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Alternative antibiotic for pneumonia may reduce risk of C. diff infection

By Cara Murez, HealthDay News
A new study found a 45% reduction in C. diff infections among high-risk patients when the antibiotic doxycycline was used instead of azithromycin. Photo by cottonbro studio/Pexels
A new study found a 45% reduction in C. diff infections among high-risk patients when the antibiotic doxycycline was used instead of azithromycin. Photo by cottonbro studio/Pexels

A new study on Clostridioides difficile infections finds that choosing an alternative antibiotic for high-risk patients with pneumonia can reduce infection risk.

C. diff infections can be deadly, and they are often acquired by hospitalized patients taking broad-spectrum antibiotics.

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More than 450,000 C. diff infections are reported in the United States each year, leading to as many as 30,000 deaths, according to public health estimates.

More than a third of patients who have a C. diff infection will go on to have another one in the future.

Pneumonia is common and typically treated with broad-spectrum antibiotics, so hospitalized patients with pneumonia are at increased risk for developing a C. diff infection.

The study, by U.S. Veterans Affairs researchers and published Thursday in the American Journal of Infection Control, found a 45% reduction in C. diff infections among high-risk patients when the antibiotic doxycycline was used instead of azithromycin. These high-risk patients were hospitalized with community-acquired pneumonia and had experienced C. diff infections in the prior year.

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Clinical guidelines typically recommend azithromycin for these patients because it penetrates lung tissue and can successfully treat Legionella pneumonia and more common types of pneumonia.

Doxycycline should not be used to treat Legionella pneumonia, but it can be effective against other types of pneumonia.

It also has optimal absorption in the upper gastrointestinal tract with minimal impact on the gut microbiome. This could account for the reduced risk of C. diff infection, according to the study.

Researchers analyzed outcomes of more than 156,000 patients treated for pneumonia in U.S. Veterans Affairs Hospitals between January 2009 and August 2022.

Patients had to be admitted to the hospital no more than 48 hours before a pneumonia diagnosis to ensure that all cases were considered community-acquired pneumonia. Those diagnosed with Legionella pneumonia or viral pneumonia were excluded from the study.

Any patient who was diagnosed with a C. diff infection within 30 days of antibiotic treatment was presumed to have antibiotic-associated C. diff.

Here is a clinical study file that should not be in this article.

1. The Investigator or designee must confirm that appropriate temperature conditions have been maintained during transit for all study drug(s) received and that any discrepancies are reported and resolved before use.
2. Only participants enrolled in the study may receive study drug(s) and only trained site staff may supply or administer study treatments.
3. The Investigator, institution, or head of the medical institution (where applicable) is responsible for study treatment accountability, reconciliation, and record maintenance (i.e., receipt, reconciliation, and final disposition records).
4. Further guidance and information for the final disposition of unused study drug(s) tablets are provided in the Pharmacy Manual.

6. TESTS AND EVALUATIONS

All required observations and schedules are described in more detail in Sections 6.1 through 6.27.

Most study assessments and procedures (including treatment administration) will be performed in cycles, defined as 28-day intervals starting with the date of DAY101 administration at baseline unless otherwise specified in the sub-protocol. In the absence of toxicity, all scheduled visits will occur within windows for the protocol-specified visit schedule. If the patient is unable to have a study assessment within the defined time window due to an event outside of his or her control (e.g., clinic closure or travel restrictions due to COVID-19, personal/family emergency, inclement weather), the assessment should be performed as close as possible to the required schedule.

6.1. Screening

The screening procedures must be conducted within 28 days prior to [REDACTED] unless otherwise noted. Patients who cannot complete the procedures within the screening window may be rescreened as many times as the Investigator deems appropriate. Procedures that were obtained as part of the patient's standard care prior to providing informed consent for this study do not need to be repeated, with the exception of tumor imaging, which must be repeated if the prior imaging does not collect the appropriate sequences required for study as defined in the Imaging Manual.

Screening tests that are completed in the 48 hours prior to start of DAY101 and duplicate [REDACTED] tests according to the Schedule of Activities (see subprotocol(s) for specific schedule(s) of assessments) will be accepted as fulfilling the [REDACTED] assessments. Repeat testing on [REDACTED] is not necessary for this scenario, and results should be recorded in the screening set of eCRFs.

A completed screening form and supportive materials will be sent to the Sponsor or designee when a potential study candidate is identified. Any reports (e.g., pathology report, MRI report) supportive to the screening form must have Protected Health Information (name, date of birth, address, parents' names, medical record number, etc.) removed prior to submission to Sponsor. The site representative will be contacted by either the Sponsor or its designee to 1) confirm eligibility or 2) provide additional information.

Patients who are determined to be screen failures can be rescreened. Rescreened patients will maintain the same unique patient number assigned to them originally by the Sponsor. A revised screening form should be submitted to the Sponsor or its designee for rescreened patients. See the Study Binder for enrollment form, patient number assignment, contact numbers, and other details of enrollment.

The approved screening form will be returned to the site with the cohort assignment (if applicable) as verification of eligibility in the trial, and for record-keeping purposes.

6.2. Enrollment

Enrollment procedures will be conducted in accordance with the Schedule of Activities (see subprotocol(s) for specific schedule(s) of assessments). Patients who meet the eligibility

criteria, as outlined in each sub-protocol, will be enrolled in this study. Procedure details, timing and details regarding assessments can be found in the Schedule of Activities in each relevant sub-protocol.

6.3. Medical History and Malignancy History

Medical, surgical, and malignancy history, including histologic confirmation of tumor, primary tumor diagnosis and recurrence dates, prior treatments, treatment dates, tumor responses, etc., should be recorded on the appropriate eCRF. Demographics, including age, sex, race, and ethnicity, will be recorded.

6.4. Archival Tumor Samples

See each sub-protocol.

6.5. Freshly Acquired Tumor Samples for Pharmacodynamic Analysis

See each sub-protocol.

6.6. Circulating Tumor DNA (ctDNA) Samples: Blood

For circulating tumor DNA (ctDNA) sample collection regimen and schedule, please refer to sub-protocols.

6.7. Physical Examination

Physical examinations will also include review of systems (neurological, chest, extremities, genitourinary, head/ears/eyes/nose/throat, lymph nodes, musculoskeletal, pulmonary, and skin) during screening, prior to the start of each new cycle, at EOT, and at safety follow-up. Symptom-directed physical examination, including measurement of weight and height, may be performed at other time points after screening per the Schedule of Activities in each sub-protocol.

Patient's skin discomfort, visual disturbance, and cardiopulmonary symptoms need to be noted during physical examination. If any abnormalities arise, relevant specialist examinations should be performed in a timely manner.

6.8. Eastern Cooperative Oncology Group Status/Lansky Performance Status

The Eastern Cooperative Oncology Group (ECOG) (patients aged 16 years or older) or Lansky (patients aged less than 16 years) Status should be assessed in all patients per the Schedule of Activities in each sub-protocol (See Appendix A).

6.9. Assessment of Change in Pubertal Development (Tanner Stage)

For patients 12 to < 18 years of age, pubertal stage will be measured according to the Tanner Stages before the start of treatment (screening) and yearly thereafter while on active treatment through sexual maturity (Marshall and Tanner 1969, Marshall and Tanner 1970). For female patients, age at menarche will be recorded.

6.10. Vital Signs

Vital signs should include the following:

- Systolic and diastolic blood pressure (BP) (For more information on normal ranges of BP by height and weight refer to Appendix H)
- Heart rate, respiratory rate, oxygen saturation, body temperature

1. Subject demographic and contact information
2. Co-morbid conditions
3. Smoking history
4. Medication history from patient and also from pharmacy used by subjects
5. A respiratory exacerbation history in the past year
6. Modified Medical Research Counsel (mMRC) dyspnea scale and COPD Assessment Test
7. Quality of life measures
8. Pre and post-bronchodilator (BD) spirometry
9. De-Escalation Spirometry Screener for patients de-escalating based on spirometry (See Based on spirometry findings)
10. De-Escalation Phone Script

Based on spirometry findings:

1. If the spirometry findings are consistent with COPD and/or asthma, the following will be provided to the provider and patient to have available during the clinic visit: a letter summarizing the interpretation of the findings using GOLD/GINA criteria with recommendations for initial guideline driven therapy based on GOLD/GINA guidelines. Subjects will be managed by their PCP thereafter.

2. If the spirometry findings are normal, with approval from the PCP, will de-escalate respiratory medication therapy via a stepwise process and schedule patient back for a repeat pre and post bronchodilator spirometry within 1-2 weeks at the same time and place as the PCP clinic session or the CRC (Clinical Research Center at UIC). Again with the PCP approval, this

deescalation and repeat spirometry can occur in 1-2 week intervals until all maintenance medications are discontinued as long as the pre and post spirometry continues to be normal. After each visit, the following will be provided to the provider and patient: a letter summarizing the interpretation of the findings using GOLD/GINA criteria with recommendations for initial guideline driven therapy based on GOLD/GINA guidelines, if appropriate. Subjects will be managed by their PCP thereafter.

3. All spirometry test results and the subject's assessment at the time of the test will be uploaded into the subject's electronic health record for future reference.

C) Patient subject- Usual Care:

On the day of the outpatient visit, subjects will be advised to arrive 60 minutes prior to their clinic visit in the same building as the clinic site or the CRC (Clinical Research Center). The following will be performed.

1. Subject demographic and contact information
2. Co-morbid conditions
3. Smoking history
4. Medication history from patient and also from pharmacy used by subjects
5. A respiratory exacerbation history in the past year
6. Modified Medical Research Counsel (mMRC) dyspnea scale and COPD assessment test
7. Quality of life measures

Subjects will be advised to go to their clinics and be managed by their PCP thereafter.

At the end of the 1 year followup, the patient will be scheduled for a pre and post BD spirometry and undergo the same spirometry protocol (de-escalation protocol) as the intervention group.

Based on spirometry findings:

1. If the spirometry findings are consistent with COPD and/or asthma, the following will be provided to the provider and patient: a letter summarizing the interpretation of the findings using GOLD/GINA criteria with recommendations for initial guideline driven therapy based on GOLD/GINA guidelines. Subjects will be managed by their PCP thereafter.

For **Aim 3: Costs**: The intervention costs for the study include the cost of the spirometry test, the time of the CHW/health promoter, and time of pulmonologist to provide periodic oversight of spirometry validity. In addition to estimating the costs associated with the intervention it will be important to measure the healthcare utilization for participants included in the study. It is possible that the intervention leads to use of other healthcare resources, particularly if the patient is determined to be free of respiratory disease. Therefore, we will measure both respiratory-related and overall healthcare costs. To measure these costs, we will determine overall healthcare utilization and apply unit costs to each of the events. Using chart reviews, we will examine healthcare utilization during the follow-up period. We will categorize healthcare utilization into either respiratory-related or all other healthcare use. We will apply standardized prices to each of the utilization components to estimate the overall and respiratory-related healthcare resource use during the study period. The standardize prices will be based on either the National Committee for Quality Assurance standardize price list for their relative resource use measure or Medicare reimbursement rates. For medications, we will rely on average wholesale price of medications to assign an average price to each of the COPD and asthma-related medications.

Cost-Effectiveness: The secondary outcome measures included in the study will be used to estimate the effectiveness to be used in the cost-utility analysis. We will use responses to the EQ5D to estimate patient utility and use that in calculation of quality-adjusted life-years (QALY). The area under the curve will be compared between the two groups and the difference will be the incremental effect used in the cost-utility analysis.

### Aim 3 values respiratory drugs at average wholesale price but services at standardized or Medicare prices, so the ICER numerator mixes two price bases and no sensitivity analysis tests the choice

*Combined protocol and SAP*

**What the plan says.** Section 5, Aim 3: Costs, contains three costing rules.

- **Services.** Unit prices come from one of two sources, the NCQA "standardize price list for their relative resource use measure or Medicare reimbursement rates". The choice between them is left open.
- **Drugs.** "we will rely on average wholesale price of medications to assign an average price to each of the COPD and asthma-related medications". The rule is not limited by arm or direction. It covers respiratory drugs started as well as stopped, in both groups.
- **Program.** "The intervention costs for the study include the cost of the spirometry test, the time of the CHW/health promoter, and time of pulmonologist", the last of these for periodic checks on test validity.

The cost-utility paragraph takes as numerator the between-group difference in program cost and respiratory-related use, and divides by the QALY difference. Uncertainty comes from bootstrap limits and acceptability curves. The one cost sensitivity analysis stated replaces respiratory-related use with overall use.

About 87% of patients were treated with azithromycin, while nearly 13% received doxycycline.

Fewer than 1% of patients developed C. diff infections, but among patients who had experienced a C. diff infection in the year before their pneumonia diagnosis, 12% developed a new C. diff infection associated with the antibiotic treatment.

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In patients with no history of C. diff infections, there was no statistical difference in the rate of C. diff infections between those who received azithromycin and those who received doxycycline.

Where the authors did see a difference was in patients who had a C. diff infection in the prior year.

"Our analysis found that in patients with a prior history of C. diff, doxycycline was the only factor associated with a reduction in the incidence of new C. diff infections," said senior study author Kari Mergenhagen, residency director for infectious diseases at the Veterans Affairs of Western New York Healthcare System.

"These results suggest that in cases where Legionella pneumonia can be ruled out prior to treatment, patients at increased risk of C. diff may benefit from the use of doxycycline as a first-line agent," Mergenhagen said in a journal news release.

The patients were predominantly male, elderly and white. Additional studies will be needed to determine whether these results would hold true for other patient populations.

"Healthcare facilities have a keen interest in reducing the incidence of dangerous and costly healthcare-associated C. diff infections," Patricia Jackson, president of the Association for Professionals in Infection Control and Epidemiology (APIC), said in the release. "This study shows that for patients with a history of C diff, antibiotic choice is an important factor in decreasing these types of infections."

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More information

The U.S. Centers for Disease Control and Prevention has more on C. diff.

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